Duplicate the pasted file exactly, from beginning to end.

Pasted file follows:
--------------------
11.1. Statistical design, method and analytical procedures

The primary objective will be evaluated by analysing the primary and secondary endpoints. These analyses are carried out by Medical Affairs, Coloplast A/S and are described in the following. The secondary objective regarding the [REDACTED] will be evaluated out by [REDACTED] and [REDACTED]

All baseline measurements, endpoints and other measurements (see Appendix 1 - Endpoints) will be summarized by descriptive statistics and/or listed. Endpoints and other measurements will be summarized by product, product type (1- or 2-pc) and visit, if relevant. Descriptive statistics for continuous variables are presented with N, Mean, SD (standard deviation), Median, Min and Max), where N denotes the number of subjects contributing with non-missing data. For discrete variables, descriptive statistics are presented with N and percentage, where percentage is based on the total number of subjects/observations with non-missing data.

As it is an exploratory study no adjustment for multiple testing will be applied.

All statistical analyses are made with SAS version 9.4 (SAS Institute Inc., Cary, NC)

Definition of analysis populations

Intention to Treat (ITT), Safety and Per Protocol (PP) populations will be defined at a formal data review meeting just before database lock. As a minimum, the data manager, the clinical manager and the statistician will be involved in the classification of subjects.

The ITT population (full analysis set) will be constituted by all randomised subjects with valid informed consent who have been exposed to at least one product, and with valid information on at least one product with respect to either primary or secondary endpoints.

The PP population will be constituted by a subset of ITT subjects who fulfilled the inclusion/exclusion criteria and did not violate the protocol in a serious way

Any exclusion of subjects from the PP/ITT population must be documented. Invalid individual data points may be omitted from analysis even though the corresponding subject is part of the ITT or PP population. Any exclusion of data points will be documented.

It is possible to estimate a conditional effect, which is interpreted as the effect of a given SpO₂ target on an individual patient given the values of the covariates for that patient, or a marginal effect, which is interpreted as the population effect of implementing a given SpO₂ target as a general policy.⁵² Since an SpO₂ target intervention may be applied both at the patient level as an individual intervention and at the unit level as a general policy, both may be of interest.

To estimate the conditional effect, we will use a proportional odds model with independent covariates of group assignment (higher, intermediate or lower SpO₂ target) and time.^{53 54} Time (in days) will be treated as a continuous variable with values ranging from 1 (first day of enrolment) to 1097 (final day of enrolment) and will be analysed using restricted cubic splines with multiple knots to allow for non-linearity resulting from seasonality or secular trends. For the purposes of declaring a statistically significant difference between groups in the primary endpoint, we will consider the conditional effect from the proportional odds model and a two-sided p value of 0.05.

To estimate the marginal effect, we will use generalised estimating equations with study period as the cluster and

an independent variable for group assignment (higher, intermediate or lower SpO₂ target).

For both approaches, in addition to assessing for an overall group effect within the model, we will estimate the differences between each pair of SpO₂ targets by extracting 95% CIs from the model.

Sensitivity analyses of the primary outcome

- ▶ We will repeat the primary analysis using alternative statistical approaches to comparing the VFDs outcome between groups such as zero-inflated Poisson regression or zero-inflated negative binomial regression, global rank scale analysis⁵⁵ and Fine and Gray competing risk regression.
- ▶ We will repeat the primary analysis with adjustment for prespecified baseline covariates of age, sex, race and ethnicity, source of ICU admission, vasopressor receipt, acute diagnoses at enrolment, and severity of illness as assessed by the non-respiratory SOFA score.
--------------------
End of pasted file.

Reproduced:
11.1. Statistical design, method and analytical procedures

The primary objective will be evaluated by analysing the primary and secondary endpoints. These analyses are carried out by Medical Affairs, Coloplast A/S and are described in the following. The secondary objective regarding the [REDACTED] will be evaluated out by [REDACTED] and [REDACTED]

All baseline measurements, endpoints and other measurements (see Appendix 1 - Endpoints) will be summarized by descriptive statistics and/or listed. Endpoints and other measurements will be summarized by product, product type (1- or 2-pc) and visit, if relevant. Descriptive statistics for continuous variables are presented with N, Mean, SD (standard deviation), Median, Min and Max), where N denotes the number of subjects contributing with non-missing data. For discrete variables, descriptive statistics are presented with N and percentage, where percentage is based on the total number of subjects/observations with non-missing data.

As it is an exploratory study no adjustment for multiple testing will be applied.

All statistical analyses are made with SAS version 9.4 (SAS Institute Inc., Cary, NC)

Definition of analysis populations

Intention to Treat (ITT), Safety and Per Protocol (PP) populations will be defined at a formal data review meeting just before database lock. As a minimum, the data manager, the clinical manager and the statistician will be involved in the classification of subjects.

The ITT population (full analysis set) will be constituted by all randomised subjects with valid informed consent who have been exposed to at least one product, and with valid information on at least one product with respect to either primary or secondary endpoints.

The PP population will be constituted by a subset of ITT subjects who fulfilled the inclusion/exclusion criteria and did not violate the protocol in a serious way

Any exclusion of subjects from the PP/ITT population must be documented. Invalid individual data points may be omitted from analysis even though the corresponding subject is part of the ITT or PP population. Any exclusion of data points will be documented.

It is possible to estimate a conditional effect, which is interpreted as the effect of a given SpO₂ target on an individual patient given the values of the covariates for that patient, or a marginal effect, which is interpreted as the population effect of implementing a given SpO₂ target as a general policy.⁵² Since an SpO₂ target intervention may be applied both at the patient level as an individual intervention and at the unit level as a general policy, both may be of interest.

To estimate the conditional effect, we will use a proportional odds model with independent covariates of group assignment (higher, intermediate or lower SpO₂ target) and time.^{53 54} Time (in days) will be treated as a continuous variable with values ranging from 1 (first day of enrolment) to 1097 (final day of enrolment) and will be analysed using restricted cubic splines with multiple knots to allow for non-linearity resulting from seasonality or secular trends. For the purposes of declaring a statistically significant difference between groups in the primary endpoint, we will consider the conditional effect from the proportional odds model and a two-sided p value of 0.05.

To estimate the marginal effect, we will use generalised estimating equations with study period as the cluster and

an independent variable for group assignment (higher, intermediate or lower SpO₂ target).

For both approaches, in addition to assessing for an overall group effect within the model, we will estimate the differences between each pair of SpO₂ targets by extracting 95% CIs from the model.

Sensitivity analyses of the primary outcome

- ▶ We will repeat the primary analysis using alternative statistical approaches to comparing the VFDs outcome between groups such as zero-inflated Poisson regression or zero-inflated negative binomial regression, global rank scale analysis⁵⁵ and Fine and Gray competing risk regression.
- ▶ We will repeat the primary analysis with adjustment for prespecified baseline covariates of age, sex, race and ethnicity, source of ICU admission, vasopressor receipt, acute diagnoses at enrolment, and severity of illness as assessed by the non-respiratory SOFA score.